Hence I believe that, in assessing the allies’ conduct of the war — as indeed you infer from time to time in your articles — the exchanges between Downing Street (especially as long as Palmerston is there) and Petersburg must always be considered. I am sure that, as soon as the armies find themselves in a critical position, the generals will sh... on the Cabinet and do their best, since Messrs the generals are seldom or never let into secrets and even risk their necks — witness the example of Admiral Byng, whose instructions from the Admiralty of the day were no less deplorable than those of e.g. Dundas now.

I shall try to get hold of Bauer’s latest production and send it to you.

I don’t know whether Napier and other historians of the Franco-Spanish war have presented in its true light a fact for which there is ample proof in Spanish works, namely that, right up to the end of the war, apart from a brief spell when Napoleon himself was in command in Spain, a fully organised republican conspiracy existed in the French army, aimed at overthrowing Napoleon and restoring the republic. Apropos. Authentic sources suggest that the great ‘Mina y Espoz’ was an egregious rogue, inferior to job. Becker, no military talent at all, but cunning, worldly-wise and avant tout voleur [above all a thief]. A careful study of Spanish revolutionary history reveals that it has taken the fellows some 40 years to subvert the material basis of the priesthood and the aristocracy, but that during this time they have also succeeded in completely revolutionising the old social order. Incidentally, the provisional governments, etc., there show about as much sense as in France, etc. Considering the hot-bloodedness of the whole race and their indifference to bloodshed, it is typical that, up to the time of the civil war of 1834-40, it was precisely the revolutionary party which claimed to have a monopoly of philanthropic gentleness, and for this it was punished again and again.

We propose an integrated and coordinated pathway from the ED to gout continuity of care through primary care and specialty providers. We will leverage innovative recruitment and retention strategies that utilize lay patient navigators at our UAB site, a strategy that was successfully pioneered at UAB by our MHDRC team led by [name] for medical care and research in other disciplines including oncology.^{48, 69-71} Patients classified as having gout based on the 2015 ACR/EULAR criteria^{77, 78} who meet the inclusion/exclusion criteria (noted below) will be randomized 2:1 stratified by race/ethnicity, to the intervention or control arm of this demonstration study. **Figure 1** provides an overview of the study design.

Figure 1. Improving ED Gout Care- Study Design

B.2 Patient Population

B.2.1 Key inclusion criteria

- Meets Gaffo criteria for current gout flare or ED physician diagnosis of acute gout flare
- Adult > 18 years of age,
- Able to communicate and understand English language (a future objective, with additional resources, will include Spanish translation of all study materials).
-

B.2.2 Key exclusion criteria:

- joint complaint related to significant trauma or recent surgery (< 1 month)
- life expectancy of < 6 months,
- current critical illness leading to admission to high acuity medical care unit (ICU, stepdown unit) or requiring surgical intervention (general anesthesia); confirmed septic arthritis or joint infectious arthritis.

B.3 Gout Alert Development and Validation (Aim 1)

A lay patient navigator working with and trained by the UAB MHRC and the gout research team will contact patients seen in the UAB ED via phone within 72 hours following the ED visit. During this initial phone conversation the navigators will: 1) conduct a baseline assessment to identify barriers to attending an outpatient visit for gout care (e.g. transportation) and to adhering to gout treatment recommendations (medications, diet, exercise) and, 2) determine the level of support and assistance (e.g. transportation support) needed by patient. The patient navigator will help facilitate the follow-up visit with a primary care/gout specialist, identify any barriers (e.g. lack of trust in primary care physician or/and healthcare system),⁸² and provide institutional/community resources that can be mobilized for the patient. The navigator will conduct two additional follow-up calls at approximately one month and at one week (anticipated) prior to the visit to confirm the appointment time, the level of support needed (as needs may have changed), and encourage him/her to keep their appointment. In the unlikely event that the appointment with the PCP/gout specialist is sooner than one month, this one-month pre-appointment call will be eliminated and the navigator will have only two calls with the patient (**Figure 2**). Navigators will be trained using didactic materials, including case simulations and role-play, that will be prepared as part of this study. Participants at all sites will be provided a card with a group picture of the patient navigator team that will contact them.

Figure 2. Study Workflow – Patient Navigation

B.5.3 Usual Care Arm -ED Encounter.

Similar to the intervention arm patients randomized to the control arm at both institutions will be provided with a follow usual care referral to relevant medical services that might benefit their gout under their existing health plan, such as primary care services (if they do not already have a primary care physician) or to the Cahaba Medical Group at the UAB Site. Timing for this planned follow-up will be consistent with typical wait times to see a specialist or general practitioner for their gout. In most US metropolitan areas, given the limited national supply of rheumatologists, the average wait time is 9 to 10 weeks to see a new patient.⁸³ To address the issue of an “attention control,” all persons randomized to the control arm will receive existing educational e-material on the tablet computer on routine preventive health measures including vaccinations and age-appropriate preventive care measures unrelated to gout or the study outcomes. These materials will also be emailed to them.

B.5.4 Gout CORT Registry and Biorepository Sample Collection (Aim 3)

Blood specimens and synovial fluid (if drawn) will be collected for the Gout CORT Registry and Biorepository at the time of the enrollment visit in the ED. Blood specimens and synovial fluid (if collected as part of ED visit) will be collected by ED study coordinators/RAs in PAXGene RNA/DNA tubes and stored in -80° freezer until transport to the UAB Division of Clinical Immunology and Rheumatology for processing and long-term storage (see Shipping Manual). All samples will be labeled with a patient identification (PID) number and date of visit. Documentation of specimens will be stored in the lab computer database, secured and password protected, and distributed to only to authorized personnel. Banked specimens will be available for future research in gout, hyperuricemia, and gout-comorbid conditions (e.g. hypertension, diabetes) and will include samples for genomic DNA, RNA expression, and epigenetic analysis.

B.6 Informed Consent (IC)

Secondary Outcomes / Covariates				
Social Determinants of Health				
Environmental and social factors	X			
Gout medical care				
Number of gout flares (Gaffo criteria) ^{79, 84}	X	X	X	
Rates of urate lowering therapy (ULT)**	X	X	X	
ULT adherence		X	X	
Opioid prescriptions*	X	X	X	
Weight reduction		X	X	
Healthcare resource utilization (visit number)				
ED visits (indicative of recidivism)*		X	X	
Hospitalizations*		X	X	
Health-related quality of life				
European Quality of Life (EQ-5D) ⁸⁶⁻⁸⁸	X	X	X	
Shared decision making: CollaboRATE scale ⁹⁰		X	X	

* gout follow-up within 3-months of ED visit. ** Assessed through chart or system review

Tomorrow Pieper will probably become a resident master 30 miles from London. Having lost his post as correspondent to the Union, he is forced to accept this appointment. In view of my wife’s ‘condition’ she will be able to do little as a secretary.

This is deplorable.

I have had another dunning letter from the ‘friendly’ Freund, but no reply as yet from Lassalle.

When your old man leaves again, or if he decides not to come, I should, circumstances permitting, like to come to Manchester for a time.

Still no answer from Lassalle — nine weeks now. Nothing from Cluss.

Schnauffer has died.

K. M.